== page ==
Air Force and Michigan State University research results in programmable MEMS developments

On the left, an image of the final VO2 based MEMs device with the bimorph in blue. On the right, a top view of the device. This device was created under a cooperative research and development agreement between the Air Force Research Laboratory Sensors Directorate and Michigan State University. Image courtesy of Michigan State University.

On the left, an image of the final VO2 based MEMs device with the bimorph in blue. On the right, a top view of the device. This device was created under a cooperative research and development agreement between the Air Force Research Laboratory Sensors Directorate and Michigan State University. Image courtesy of Michigan State University.

WRIGHT-PATTERSON AIR FORCE BASE, Ohio – Under a Collaborative Research and Development Agreement, a team of scientists from the Air Force and Michigan State University produced first generation smart-material based micro-electrical mechanical mirror devices (MEMS).

The Air Force Research Laboratory Sensors Directorate, Integrated Circuits and Microsystems branch, has explored MEMS mirrors for electro-optical military applications, specifically the use of vanadium dioxide as a microactuator for the MEMS technology. The microactuator supplies power to the device. Vanadium dioxide – also known as VO2 - is unique because it is considered a “smart” material, meaning it responds rapidly to stimulus, and it is also considered to be multifunctional because many of its properties change simultaneously to the stimulus. It requires little energy to power – at least much less than other technologies.

MEMS are miniaturized mechanical or electromechanical devices or structures that are created through microfabrication. The devices are usually a combination of microsensors, microactuators, microelectronics and microstructures on a substrate. They can measure anywhere between several millimeters to one micrometer. MEMS mirrors are used in multiple fields including optical phased-arrays, spectroscopy, optical switches, track positioning, microscopy, optical displays, and medical imaging.

Because Michigan State University scientists possess vast experience in the deposition and characterization of VO2, as well as the material’s integration into micrometer-sized devices, the two parties entered into a five-year CRADA. The agreement allowed MSU scientists to have access to Air Force facilities, personnel, and materials in order to create thin VO2 films and integrate them onto MEMS devices for testing. Air Force personnel participated in the device testing, data analysis and new process design.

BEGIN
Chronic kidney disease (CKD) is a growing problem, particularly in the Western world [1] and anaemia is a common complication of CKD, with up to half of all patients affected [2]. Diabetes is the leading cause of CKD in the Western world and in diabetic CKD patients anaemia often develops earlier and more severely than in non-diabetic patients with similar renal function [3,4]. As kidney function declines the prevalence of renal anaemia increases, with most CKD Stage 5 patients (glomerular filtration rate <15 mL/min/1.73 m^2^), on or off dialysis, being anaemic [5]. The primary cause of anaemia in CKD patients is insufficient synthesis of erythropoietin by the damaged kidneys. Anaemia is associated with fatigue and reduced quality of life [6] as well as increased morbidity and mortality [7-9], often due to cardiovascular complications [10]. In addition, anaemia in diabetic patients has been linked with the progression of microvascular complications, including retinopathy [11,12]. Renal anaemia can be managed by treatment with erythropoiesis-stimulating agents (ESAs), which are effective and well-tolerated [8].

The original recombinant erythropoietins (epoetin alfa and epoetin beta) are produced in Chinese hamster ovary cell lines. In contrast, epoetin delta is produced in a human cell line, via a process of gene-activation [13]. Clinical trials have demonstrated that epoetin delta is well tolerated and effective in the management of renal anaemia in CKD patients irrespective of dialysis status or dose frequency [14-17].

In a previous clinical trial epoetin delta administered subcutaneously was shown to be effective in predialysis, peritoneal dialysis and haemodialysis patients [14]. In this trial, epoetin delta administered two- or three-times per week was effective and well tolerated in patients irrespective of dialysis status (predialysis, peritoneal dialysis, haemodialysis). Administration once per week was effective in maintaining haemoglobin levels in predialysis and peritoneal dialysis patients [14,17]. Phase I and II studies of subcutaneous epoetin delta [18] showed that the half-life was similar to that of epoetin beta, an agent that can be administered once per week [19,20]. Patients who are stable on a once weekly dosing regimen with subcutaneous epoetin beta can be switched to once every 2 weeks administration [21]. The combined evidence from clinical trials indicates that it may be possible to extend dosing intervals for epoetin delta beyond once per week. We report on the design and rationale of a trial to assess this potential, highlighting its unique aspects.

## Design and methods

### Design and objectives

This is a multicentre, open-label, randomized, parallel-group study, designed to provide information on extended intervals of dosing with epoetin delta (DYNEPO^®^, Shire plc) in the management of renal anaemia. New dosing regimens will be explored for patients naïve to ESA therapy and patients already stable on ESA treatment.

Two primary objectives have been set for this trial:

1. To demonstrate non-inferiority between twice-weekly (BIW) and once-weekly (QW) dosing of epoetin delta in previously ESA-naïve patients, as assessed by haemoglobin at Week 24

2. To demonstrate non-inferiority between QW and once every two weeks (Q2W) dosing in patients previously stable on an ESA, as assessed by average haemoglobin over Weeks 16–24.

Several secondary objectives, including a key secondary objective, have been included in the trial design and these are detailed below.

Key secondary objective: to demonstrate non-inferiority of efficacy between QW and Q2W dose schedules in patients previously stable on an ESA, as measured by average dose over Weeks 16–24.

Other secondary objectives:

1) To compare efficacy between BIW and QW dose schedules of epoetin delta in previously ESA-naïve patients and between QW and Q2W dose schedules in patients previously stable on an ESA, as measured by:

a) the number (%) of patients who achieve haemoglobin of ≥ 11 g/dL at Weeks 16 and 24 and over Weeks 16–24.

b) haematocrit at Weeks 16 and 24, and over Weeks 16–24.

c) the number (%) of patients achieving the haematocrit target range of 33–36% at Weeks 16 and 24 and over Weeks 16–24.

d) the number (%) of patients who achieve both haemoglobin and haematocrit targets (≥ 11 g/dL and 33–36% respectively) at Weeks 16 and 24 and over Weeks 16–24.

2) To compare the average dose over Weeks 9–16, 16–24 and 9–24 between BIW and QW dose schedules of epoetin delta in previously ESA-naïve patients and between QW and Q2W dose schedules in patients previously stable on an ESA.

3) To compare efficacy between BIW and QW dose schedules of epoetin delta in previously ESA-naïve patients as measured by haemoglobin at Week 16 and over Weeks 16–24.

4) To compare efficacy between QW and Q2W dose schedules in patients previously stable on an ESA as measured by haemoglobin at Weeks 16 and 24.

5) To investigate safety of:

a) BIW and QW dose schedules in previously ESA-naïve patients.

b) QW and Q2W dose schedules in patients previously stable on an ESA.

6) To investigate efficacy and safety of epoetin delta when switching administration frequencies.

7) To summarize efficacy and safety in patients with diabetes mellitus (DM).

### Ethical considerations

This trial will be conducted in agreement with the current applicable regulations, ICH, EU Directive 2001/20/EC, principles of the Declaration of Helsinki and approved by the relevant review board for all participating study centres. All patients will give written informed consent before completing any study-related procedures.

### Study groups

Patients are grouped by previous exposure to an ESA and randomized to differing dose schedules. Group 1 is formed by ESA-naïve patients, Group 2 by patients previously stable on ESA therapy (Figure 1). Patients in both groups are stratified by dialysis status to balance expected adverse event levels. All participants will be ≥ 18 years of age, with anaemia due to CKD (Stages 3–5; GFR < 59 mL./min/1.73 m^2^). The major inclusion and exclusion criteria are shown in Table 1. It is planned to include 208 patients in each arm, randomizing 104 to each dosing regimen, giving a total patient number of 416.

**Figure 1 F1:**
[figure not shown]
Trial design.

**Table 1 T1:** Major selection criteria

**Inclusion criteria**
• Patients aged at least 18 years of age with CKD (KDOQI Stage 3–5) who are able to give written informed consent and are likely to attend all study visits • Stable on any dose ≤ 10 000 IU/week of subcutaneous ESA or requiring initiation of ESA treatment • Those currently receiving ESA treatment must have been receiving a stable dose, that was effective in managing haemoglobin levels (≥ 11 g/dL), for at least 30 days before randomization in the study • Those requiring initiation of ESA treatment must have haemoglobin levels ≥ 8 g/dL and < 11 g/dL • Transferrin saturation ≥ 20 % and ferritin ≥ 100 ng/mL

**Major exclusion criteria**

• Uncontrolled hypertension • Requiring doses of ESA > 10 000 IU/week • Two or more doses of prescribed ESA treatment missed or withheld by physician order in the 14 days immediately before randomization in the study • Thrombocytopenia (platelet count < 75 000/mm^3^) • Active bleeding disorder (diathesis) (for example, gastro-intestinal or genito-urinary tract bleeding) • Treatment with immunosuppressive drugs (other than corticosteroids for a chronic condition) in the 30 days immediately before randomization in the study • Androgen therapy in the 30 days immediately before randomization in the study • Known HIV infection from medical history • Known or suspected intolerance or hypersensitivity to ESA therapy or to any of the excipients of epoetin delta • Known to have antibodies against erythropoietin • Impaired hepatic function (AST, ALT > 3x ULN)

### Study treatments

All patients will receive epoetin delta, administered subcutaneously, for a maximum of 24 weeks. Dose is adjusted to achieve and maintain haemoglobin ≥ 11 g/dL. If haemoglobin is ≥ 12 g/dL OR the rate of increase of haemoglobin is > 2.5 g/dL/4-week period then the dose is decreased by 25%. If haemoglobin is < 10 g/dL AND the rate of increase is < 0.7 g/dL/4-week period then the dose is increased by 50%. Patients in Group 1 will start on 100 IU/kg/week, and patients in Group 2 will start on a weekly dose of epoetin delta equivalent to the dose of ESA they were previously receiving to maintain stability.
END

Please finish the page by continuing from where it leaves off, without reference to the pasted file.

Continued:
“Our collaboration with Michigan State University has been invaluable in advancing the science and technology of micro actuators and micro mirrors,” said Dr. John Ebel from the Sensors Directorate. “Their expertise combined with AFRL’s unique fabrication capabilities and talents has greatly accelerated the pace of research for MEMS actuators and mirrors.”

In the first year of the agreement, the team developed first generation VO2-based MEMS mirror devices. The device showed a great deal of movement from minimal power during phase transition. During testing it showed vertical movements and tilt angles of 75 micrometers and 5.5 degrees. Through the course of the research the material displayed hysteretic behavior, meaning the response to force or stimuli was dependent on the previous response. Going forward the researchers can predict how the device will react to certain electrical signals and they can “program” the devices for specific responses.

"This CRADA has allowed for the use of unprecedented mechanisms in the operation of MEMS mirrors. The actuation of such devices using smart phase-change materials represents a new operating principle that enables their programming and reduces power consumption,” said Nelson Sepulveda, a professor of electrical and computer engineering at Michigan State University.

“We have also made promising advances in implementing new techniques that can significantly advance military technologies, such as the use of smart windows that could potentially serve for cloaking applications," Professor Sepulveda explained.

A paper detailing the research results was published in the Journal of Microelectromechanical Systems. Moving forward, the research will focus on developing programmable MEMs mirrors and improving the device design to allow for better device control and larger movements. The team is also investigating VO2 for use in variable optical attenuators.